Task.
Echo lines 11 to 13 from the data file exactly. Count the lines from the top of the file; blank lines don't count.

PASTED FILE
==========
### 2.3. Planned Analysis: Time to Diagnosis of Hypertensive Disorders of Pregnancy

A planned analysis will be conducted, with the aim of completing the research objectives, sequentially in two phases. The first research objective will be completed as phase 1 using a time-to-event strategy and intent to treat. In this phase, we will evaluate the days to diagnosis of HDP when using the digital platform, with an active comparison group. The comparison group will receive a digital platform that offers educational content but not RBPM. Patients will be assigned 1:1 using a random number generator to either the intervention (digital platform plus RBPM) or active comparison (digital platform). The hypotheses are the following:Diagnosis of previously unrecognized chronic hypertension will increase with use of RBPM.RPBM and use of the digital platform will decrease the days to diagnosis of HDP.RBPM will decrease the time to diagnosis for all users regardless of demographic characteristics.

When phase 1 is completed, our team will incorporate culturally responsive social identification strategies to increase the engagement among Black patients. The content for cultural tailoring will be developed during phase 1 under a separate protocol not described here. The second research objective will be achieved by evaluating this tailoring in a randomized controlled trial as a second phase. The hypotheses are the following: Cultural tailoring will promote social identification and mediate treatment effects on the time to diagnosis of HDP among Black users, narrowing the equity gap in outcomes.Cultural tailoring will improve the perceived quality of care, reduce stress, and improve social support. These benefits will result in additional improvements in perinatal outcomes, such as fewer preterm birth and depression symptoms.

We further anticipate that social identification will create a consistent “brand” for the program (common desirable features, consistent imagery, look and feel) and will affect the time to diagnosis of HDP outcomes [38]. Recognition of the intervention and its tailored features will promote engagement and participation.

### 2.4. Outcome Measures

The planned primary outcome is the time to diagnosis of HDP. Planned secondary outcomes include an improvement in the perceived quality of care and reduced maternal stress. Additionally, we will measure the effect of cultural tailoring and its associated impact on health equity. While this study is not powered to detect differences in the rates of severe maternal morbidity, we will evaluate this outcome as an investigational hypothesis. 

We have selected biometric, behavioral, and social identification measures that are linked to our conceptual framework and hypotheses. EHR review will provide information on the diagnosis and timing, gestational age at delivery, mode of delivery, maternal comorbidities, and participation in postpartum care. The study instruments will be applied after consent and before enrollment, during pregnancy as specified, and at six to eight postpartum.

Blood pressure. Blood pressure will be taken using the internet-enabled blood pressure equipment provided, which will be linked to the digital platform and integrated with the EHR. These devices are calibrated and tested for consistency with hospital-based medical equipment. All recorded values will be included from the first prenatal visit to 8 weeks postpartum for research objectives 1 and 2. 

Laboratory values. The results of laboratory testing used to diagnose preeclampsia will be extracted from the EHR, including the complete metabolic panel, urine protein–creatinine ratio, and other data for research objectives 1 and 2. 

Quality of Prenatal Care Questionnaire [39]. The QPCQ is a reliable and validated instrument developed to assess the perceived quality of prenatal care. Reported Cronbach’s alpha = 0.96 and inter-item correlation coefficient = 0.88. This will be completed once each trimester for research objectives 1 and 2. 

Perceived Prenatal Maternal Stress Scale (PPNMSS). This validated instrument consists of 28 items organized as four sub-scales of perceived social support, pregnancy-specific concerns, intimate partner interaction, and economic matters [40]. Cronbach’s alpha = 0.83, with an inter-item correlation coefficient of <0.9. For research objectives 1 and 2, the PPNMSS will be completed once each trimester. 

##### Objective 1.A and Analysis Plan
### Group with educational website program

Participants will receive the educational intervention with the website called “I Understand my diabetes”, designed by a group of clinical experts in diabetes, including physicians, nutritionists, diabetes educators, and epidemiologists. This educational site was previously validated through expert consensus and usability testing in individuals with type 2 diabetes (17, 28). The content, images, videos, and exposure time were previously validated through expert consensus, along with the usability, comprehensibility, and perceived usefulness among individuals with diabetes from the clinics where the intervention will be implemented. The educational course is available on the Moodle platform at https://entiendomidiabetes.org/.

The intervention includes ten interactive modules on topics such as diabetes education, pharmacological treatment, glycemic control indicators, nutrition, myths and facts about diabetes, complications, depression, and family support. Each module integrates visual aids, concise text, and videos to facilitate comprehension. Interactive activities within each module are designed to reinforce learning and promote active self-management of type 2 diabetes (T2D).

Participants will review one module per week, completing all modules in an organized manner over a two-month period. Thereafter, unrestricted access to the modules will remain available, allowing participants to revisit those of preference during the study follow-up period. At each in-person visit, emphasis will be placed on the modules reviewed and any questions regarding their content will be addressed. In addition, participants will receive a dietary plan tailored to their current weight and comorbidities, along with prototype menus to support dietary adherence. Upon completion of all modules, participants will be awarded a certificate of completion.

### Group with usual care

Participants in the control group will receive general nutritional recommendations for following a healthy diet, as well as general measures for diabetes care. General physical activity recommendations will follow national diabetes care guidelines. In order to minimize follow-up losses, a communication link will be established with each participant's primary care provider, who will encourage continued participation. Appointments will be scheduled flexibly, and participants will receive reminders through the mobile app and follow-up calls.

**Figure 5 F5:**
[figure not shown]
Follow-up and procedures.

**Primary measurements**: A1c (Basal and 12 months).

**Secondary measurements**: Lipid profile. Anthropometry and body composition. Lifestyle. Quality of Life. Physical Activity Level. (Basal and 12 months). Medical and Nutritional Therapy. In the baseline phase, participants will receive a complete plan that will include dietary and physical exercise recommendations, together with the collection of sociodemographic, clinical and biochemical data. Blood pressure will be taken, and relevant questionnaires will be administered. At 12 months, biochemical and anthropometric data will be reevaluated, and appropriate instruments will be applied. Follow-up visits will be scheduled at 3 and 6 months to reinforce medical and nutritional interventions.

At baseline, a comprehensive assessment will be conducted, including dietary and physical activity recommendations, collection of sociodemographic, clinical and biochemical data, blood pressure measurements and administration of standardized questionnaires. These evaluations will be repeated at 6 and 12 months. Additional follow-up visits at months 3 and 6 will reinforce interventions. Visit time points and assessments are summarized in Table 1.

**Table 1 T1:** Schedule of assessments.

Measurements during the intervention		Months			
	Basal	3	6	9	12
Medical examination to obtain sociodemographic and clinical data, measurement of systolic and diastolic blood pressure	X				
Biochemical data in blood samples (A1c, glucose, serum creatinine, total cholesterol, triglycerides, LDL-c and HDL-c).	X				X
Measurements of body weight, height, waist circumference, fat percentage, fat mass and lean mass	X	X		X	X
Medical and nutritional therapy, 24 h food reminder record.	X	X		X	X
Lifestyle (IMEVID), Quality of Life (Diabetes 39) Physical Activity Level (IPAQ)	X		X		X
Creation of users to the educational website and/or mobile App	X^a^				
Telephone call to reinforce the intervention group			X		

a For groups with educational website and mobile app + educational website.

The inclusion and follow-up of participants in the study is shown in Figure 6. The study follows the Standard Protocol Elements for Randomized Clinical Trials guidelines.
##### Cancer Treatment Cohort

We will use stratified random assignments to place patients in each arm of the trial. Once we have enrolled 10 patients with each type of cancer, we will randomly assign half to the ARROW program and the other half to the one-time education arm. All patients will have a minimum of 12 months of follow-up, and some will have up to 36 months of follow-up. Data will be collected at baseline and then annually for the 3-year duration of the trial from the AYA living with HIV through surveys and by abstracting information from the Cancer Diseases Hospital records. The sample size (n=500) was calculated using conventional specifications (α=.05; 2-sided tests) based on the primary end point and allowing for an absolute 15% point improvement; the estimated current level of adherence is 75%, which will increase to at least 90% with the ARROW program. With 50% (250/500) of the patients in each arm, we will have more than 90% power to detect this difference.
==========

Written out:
Perceived Prenatal Maternal Stress Scale (PPNMSS). This validated instrument consists of 28 items organized as four sub-scales of perceived social support, pregnancy-specific concerns, intimate partner interaction, and economic matters [40]. Cronbach’s alpha = 0.83, with an inter-item correlation coefficient of <0.9. For research objectives 1 and 2, the PPNMSS will be completed once each trimester. 

##### Objective 1.A and Analysis Plan
### Group with educational website program